Protesters numbering in the tens of thousands held rallies Sunday in Bangkok in continuation of their weeks-long effort to oust the government of Prime Minister Yingluck Shinawatra. Sunday's action came as the government and the election commission prepared to register candidates for the elections set for Feb. 2, even though the main opposition Democrat Party has reportedly pledged to boycott the polls.
The Yingluck government has said reforms would come after the elections, but the protesters want the change instituted prior to the polls.
Sunday's protests included rallies outside the home of the prime minister and in the city's main shopping areas and intersections, the BBC reported.
Protest leader Suthep Thaugsuban asked protesters to move to the Thai-Japanese stadium, where the election commission was scheduled Monday to begin registration of party-list candidates, the Bangkok Post reported.
Vowing to stop the commission's work, Suthep warned the government and election authorities the country must first embark on reforms.
"If the government and the EC still insist on the election, they are challenging the will of the people. They will face us," he said, the Post reported.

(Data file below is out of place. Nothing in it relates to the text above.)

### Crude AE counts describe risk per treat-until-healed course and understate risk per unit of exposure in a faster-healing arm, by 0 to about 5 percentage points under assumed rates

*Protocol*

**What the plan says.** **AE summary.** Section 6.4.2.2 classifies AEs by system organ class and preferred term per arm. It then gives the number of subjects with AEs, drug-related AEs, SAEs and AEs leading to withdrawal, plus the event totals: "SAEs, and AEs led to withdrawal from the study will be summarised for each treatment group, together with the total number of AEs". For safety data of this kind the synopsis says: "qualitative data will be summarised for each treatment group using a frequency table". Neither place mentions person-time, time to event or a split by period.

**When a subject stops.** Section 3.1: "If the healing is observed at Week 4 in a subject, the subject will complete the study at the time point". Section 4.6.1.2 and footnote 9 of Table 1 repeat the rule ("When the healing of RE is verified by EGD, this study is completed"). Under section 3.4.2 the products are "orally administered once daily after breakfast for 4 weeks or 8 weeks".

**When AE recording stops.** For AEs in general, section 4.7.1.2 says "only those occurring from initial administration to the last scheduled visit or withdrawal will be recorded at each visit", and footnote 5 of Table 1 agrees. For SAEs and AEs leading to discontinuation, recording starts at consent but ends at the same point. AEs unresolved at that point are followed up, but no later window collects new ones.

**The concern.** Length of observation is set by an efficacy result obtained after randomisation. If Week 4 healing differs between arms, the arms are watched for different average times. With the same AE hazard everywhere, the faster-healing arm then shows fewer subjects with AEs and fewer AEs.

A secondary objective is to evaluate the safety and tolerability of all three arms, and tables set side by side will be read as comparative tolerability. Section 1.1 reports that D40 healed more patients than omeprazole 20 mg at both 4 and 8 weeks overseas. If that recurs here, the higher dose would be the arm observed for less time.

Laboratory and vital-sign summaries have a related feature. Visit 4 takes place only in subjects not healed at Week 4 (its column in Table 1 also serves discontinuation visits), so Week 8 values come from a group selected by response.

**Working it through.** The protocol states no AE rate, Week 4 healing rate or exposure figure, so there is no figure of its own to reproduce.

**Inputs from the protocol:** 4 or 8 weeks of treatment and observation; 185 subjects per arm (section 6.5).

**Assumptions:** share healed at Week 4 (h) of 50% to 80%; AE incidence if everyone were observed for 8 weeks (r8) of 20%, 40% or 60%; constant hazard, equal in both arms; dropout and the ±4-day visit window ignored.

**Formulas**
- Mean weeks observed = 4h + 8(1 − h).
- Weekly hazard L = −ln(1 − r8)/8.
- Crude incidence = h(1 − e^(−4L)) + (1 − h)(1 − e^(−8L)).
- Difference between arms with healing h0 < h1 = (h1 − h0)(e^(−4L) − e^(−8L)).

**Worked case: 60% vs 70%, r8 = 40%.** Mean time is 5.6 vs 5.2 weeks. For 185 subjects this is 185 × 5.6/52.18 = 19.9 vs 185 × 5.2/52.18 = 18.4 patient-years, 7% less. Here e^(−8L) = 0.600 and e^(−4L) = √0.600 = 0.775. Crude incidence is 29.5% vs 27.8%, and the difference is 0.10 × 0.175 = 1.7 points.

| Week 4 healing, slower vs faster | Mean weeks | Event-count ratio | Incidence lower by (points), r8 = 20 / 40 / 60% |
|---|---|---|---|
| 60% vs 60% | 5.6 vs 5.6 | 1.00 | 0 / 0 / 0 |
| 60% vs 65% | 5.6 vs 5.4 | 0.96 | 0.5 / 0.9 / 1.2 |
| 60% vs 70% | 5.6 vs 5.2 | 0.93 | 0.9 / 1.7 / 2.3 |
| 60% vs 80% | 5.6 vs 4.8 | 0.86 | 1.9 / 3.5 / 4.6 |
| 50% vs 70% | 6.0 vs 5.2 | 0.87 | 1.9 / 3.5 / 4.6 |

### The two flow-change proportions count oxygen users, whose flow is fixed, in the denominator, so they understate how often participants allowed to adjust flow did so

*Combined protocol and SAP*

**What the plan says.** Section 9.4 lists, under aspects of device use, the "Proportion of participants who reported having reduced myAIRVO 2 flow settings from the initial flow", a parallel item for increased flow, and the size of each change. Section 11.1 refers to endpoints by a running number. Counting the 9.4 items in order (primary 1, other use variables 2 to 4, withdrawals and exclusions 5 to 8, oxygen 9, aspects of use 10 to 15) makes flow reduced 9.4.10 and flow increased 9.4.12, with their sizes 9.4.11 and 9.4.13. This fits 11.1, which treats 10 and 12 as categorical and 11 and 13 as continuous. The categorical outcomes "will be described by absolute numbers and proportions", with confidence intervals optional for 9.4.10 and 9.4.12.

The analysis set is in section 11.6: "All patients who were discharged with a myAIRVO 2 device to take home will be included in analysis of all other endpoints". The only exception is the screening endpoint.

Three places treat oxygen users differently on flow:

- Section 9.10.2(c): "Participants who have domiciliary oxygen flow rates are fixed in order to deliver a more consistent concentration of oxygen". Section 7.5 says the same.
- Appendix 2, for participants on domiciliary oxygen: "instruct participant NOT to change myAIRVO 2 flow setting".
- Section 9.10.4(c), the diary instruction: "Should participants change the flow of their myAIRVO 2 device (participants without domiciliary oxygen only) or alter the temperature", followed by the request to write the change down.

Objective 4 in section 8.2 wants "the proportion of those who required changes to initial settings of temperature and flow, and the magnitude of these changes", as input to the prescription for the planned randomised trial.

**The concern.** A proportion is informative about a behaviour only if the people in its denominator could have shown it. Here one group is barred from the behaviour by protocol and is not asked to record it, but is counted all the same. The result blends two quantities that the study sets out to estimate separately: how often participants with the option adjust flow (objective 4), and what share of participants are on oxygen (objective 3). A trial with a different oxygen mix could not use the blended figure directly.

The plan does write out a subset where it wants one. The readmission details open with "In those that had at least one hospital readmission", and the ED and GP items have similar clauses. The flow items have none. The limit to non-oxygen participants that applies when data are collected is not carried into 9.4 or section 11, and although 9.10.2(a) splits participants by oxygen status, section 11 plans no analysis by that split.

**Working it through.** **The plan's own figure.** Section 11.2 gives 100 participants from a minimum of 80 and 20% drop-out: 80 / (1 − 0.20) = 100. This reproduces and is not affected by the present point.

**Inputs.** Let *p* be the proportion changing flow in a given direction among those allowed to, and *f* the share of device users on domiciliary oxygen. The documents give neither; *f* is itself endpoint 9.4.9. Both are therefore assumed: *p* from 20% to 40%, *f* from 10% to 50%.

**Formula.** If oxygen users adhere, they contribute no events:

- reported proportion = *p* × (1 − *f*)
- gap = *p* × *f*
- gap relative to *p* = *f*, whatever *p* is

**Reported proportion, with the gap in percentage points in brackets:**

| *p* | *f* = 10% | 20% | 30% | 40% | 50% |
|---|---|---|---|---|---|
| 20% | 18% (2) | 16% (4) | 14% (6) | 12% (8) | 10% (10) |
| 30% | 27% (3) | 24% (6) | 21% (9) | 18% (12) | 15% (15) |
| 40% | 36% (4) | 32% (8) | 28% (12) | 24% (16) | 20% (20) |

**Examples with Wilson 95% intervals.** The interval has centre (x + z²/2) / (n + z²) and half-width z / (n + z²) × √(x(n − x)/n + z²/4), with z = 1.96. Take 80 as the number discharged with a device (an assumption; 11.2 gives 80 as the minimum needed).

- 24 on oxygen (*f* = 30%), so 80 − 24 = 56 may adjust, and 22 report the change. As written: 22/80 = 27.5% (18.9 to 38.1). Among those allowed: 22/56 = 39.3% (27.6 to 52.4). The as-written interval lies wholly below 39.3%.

The Bangkok Nation quoted protest leaders as saying they would prepare for indefinite rallies in the nation's capital if Yingluck remained in power.
The embattled prime minister dissolved parliament Dec. 9 and scheduled elections for February. Since then, she has toured the north and northeast sections of the country to rally support for her Pheu Thai party.
Sunday's protests drew an estimated 150,000 supporters at its peak, national security head Lt. Gen. Paradon Patthanathabut told CNN. Earlier, the protesters had been occupying various government and ministry offices.
Yingluck Shinawatra has said she will stay in office until the elections. The protesters had been insisting the elections be overseen by a "people's council" instead of her caretaker government.
Yingluck's Pheu Thai party came to power after winning a massive victory in the 2011 and the next elections were not due until 2015.
Opponents maintain the Yingluck government is corrupt, has abused its authority and violated the law of good governance and is controlled by her brother Thaksin -- a former premier and a telecommunications billionaire who who has lived in exile since he was ousted in a coup in 2006. Thaksin is accused of influencing policies through his sister's government. The government has denied those allegations.
However, Thaksin remains popular in the rural heartland, which had benefited from the populist policies during his regime.